Experimental Science of Human Motivations and Relations


What makes people resilient? Much of it certainly has to do with heritable tendencies toward anxiety. Some people have an anxiety system that is more easily aroused than others’, which tends to make them less resilient in anxious circumstances—they are easily immobilized by the anxiety and less able to mount constructive responses. 

Beyond the good luck of genetics, another influence on resilience is secure close relationships. Human children and adults are intricately wired for warm, close, and responsive connection and confidence in one’s secure relationships can take the edge off of other insecurities and anxieties in life. In a recent social neuroscience study we found that securely attached participants showed no neural evidence of anxiety at all after a threatening experience in the lab that caused a spike in anxious brain activity among insecurely attached participants. In other studies we’ve found that various anxiety-arousing experiences in the lab cause defensive reactions only among insecurely attached, but not securely attached participants. Attachment security, however, is also at least partially beyond people’s control, because it arises in part
from childhood experiences with parents who may have been invasive, controlling, or absent, and subsequent relationship experiences over the life course that are difficult to predict or control. Selecting responsive partners
and learning relationship communication skills can increase security but attachment scars from childhood are difficult to completely erase. 

Intentional anxiety-management techniques can be more under people’s control. Aside from anxiolytic medication, the simplest are basic health, sleep, and exercise disciplines. Beyond that, somatic and concentration techniques related to thought management and self-distancing from distress fall under the rubric of mindfulness. Diaphragm breathing has been linked to parasympathetic nervous system activation and anxiety relief. Identifying merely as a breather in the here and now can also psychologically distance one from distressing thoughts and experiences, as can training attention onto single points of focus. Breathing and focusing exercises are often further paired with techniques that help people disidentify with anxious, intrusive thoughts by noticing them coming and going from a detached, non-judgmental, and objective perspective. Thinking about oneself in the third person perspective or from a physically distant vantage point can have similar effects. With these techniques, whirring, anxious thoughts about the self and one’s future can seem more remote and less linked to one’s current motivational state. We are currently probing the capacity for mindfulness interventions to activate approach motivation and relieve anxiety among people with anxious personalities.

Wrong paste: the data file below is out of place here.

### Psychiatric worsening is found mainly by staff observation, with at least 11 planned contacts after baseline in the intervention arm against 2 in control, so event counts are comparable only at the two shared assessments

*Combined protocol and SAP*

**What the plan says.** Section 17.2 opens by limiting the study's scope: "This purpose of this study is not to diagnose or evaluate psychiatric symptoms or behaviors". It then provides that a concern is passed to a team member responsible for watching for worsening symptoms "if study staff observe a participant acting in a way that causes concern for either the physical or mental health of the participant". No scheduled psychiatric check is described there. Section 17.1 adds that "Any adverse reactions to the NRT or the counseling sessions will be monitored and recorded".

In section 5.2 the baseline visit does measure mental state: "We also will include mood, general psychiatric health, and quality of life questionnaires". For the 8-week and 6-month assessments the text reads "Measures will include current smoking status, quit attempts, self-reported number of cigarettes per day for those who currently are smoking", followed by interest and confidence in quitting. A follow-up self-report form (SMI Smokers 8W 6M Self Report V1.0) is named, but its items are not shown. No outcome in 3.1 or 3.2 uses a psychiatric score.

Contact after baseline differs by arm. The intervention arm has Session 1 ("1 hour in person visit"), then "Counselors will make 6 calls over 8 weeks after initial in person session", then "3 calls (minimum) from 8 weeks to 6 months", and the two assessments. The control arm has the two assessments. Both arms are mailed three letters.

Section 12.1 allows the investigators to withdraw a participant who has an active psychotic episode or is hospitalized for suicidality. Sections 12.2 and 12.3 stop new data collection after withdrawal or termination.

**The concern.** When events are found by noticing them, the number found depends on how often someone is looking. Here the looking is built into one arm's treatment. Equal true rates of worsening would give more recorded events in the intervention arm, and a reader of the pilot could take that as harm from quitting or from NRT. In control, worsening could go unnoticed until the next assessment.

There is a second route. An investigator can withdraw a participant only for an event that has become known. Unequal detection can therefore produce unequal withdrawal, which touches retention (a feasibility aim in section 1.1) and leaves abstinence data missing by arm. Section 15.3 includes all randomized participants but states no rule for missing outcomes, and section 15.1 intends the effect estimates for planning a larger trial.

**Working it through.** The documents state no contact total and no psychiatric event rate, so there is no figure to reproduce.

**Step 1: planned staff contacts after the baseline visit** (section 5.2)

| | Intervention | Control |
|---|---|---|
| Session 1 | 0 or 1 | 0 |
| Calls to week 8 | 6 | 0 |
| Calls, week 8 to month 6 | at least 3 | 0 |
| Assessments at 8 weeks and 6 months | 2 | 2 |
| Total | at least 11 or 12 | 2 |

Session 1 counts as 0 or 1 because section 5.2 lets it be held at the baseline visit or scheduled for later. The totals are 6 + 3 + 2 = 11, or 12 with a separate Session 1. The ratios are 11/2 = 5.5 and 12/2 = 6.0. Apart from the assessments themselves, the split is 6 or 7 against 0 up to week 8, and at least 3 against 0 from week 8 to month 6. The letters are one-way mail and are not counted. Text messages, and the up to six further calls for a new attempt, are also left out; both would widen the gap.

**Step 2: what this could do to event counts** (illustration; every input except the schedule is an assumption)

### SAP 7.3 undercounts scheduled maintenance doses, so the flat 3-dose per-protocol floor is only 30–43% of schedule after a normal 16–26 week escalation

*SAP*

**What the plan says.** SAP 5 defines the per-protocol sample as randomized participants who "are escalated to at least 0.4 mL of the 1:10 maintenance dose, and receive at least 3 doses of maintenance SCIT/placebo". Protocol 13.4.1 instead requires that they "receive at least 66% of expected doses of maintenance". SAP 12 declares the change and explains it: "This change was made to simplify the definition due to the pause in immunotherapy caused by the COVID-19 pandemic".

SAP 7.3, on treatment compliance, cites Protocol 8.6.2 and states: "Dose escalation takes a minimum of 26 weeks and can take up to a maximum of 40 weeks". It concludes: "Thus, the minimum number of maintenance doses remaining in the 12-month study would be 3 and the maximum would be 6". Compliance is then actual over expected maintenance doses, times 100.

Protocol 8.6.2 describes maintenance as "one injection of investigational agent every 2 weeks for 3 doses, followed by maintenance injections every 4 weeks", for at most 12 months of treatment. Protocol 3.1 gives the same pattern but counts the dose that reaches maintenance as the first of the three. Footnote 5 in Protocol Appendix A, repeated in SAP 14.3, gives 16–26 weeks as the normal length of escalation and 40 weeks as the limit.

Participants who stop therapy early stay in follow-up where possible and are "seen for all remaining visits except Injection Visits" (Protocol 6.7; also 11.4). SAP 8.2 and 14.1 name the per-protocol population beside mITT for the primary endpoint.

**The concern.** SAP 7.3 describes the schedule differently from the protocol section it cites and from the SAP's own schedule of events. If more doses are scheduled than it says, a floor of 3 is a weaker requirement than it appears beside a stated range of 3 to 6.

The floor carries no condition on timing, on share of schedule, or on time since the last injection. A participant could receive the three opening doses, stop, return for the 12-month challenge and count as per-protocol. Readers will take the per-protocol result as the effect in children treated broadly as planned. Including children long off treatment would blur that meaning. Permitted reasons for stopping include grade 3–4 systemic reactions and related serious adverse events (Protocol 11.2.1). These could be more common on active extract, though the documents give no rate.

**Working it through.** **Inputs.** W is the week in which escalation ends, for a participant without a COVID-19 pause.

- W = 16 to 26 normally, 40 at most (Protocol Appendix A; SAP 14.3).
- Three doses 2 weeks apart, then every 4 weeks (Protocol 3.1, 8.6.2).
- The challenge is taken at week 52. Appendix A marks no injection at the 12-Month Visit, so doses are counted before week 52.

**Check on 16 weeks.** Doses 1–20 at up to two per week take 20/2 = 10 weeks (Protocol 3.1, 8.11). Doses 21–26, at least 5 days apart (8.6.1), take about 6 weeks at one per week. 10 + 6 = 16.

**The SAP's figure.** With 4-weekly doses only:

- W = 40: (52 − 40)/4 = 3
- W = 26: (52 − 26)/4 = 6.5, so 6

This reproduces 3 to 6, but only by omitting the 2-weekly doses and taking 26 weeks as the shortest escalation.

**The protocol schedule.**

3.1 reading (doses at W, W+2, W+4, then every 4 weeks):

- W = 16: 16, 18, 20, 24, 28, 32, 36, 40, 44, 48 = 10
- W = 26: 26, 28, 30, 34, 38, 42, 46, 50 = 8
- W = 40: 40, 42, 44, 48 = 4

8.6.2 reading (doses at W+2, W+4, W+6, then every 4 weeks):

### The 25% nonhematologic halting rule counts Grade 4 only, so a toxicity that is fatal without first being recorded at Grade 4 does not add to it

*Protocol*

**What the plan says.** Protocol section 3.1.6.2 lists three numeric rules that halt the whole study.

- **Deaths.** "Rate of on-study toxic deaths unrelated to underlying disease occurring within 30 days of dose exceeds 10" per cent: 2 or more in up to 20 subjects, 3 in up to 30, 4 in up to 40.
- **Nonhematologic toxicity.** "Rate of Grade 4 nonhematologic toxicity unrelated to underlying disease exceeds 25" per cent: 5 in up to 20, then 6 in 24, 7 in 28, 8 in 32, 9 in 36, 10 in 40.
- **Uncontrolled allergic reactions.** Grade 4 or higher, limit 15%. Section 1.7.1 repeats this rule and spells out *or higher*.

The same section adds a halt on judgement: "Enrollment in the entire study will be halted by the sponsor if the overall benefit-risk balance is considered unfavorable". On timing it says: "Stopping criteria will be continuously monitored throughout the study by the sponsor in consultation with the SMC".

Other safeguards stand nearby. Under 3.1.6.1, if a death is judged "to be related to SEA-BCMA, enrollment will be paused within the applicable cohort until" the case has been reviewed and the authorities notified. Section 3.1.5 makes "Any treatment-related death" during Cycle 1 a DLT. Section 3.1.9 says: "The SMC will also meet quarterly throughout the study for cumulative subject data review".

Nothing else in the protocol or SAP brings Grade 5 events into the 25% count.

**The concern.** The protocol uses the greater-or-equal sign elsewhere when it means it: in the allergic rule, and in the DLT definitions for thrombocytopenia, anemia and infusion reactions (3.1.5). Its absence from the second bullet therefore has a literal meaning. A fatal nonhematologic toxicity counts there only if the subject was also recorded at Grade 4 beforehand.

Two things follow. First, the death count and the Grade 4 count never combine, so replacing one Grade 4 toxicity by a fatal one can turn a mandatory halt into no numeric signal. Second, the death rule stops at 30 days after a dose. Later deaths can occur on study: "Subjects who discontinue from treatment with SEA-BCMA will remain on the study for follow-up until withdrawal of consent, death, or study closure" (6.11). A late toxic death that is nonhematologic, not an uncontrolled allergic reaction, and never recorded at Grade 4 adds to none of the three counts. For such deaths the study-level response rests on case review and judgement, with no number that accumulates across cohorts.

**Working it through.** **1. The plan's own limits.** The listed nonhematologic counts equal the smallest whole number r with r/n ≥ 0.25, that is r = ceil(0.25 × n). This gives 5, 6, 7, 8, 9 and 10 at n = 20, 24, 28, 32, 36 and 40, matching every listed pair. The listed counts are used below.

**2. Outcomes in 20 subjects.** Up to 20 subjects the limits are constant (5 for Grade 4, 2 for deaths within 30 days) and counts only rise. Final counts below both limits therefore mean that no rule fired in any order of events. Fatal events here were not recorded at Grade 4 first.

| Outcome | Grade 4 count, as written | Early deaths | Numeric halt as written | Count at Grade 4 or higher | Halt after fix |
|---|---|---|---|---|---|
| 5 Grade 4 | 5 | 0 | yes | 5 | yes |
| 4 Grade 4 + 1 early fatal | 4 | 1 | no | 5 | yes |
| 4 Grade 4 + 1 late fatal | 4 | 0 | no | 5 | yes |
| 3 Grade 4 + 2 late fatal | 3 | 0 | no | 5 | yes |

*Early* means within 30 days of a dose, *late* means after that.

Goal efficacy—building competence—is another strategy for increasing resilience. Developing confidence that goals can go well and be likely to succeed can keep people from feeling anxious or becoming defensively biased and extreme in anxious circumstances. We’ve found that both measured goal efficacy in participants’ everyday personal projects, and manipulated goal efficacy in the lab (making people momentarily feel successful) can increase resilience. These measures and manipulations predict decreased anxiety and defensiveness in response to subsequent anxious-uncertainty threats. Accordingly, one strategy for boosting resilience is to build competence and learn goal- management skills that can sustain realistic hope for accomplishing goals. 

Meaning-seeking is another way that some people increase their resilient capacity to function well in anxious circumstances, and it may be particularly important for trait-anxious people and those caught in frustrating
circumstances. Having a meaningful goal to approach in anxious circumstances can be a reliable way to activate approach motivated states that quell anxiety. In some of the earliest psychological observations on meaning in life, Victor Frankl observed that orienting toward meaningful commitments could sustain resilience even for people in a Nazi concentration camp. In our own research we have found that people orient towards meaning by identifying with diverse values and ideals beyond the self. Commitment to values linked to relationships, groups, values, or worldviews can accordingly orient people toward meaning, provide resilience by stabilizing the anxiety system in anxious circumstances, and thereby increase performance. Personal values about the importance of loving and giving are particularly popular and are usually at the heart of the meanings people seek. ​​

*Note: to see in context of other research topics in our lab, click on the RESEARCH link at the top of this page.